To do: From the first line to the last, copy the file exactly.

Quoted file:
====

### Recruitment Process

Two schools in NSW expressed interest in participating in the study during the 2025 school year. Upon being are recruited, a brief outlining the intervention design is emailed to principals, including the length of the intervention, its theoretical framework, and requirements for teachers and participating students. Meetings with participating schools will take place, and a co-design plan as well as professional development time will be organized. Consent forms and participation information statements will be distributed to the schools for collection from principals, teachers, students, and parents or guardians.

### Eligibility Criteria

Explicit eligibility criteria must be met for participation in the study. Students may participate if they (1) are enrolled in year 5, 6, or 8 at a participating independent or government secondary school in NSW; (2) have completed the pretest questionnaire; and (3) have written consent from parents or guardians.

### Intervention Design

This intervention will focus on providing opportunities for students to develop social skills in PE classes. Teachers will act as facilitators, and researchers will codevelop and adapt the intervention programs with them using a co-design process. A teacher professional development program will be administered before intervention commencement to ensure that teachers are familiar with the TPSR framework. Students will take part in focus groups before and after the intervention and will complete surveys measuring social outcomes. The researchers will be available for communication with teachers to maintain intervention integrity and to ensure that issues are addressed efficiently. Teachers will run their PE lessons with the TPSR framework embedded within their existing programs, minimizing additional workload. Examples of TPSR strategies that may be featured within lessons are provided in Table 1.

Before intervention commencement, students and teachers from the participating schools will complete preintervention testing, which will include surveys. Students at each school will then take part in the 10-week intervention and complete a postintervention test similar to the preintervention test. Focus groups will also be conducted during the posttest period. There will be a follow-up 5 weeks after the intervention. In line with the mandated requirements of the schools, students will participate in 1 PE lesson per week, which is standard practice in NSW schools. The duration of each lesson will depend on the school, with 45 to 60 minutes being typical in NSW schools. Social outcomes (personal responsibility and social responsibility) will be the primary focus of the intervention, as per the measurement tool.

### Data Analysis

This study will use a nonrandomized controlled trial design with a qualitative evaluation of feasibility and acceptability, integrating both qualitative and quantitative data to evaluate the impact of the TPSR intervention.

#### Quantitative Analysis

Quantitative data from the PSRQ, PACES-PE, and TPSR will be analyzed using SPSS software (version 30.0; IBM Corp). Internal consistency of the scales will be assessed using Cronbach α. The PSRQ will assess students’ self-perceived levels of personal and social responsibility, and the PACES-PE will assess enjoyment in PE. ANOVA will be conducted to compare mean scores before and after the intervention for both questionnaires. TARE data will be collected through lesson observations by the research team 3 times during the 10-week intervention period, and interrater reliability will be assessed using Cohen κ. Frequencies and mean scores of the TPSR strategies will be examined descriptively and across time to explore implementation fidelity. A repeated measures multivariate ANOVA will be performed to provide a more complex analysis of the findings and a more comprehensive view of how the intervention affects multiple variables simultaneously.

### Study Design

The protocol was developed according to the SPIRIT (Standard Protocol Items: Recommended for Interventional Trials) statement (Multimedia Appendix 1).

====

### Recruitment Process

Two schools in NSW expressed interest in participating in the study during the 2025 school year. Upon being are recruited, a brief outlining the intervention design is emailed to principals, including the length of the intervention, its theoretical framework, and requirements for teachers and participating students. Meetings with participating schools will take place, and a co-design plan as well as professional development time will be organized. Consent forms and participation information statements will be distributed to the schools for collection from principals, teachers, students, and parents or guardians.

### Eligibility Criteria

Explicit eligibility criteria must be met for participation in the study. Students may participate if they (1) are enrolled in year 5, 6, or 8 at a participating independent or government secondary school in NSW; (2) have completed the pretest questionnaire; and (3) have written consent from parents or guardians.

### Intervention Design

This intervention will focus on providing opportunities for students to develop social skills in PE classes. Teachers will act as facilitators, and researchers will codevelop and adapt the intervention programs with them using a co-design process. A teacher professional development program will be administered before intervention commencement to ensure that teachers are familiar with the TPSR framework. Students will take part in focus groups before and after the intervention and will complete surveys measuring social outcomes. The researchers will be available for communication with teachers to maintain intervention integrity and to ensure that issues are addressed efficiently. Teachers will run their PE lessons with the TPSR framework embedded within their existing programs, minimizing additional workload. Examples of TPSR strategies that may be featured within lessons are provided in Table 1.

Before intervention commencement, students and teachers from the participating schools will complete preintervention testing, which will include surveys. Students at each school will then take part in the 10-week intervention and complete a postintervention test similar to the preintervention test. Focus groups will also be conducted during the posttest period. There will be a follow-up 5 weeks after the intervention. In line with the mandated requirements of the schools, students will participate in 1 PE lesson per week, which is standard practice in NSW schools. The duration of each lesson will depend on the school, with 45 to 60 minutes being typical in NSW schools. Social outcomes (personal responsibility and social responsibility) will be the primary focus of the intervention, as per the measurement tool.

### Data Analysis

This study will use a nonrandomized controlled trial design with a qualitative evaluation of feasibility and acceptability, integrating both qualitative and quantitative data to evaluate the impact of the TPSR intervention.

#### Quantitative Analysis

Quantitative data from the PSRQ, PACES-PE, and TPSR will be analyzed using SPSS software (version 30.0; IBM Corp). Internal consistency of the scales will be assessed using Cronbach α. The PSRQ will assess students’ self-perceived levels of personal and social responsibility, and the PACES-PE will assess enjoyment in PE. ANOVA will be conducted to compare mean scores before and after the intervention for both questionnaires. TARE data will be collected through lesson observations by the research team 3 times during the 10-week intervention period, and interrater reliability will be assessed using Cohen κ. Frequencies and mean scores of the TPSR strategies will be examined descriptively and across time to explore implementation fidelity. A repeated measures multivariate ANOVA will be performed to provide a more complex analysis of the findings and a more comprehensive view of how the intervention affects multiple variables simultaneously.

### Study Design

The protocol was developed according to the SPIRIT (Standard Protocol Items: Recommended for Interventional Trials) statement (Multimedia Appendix 1).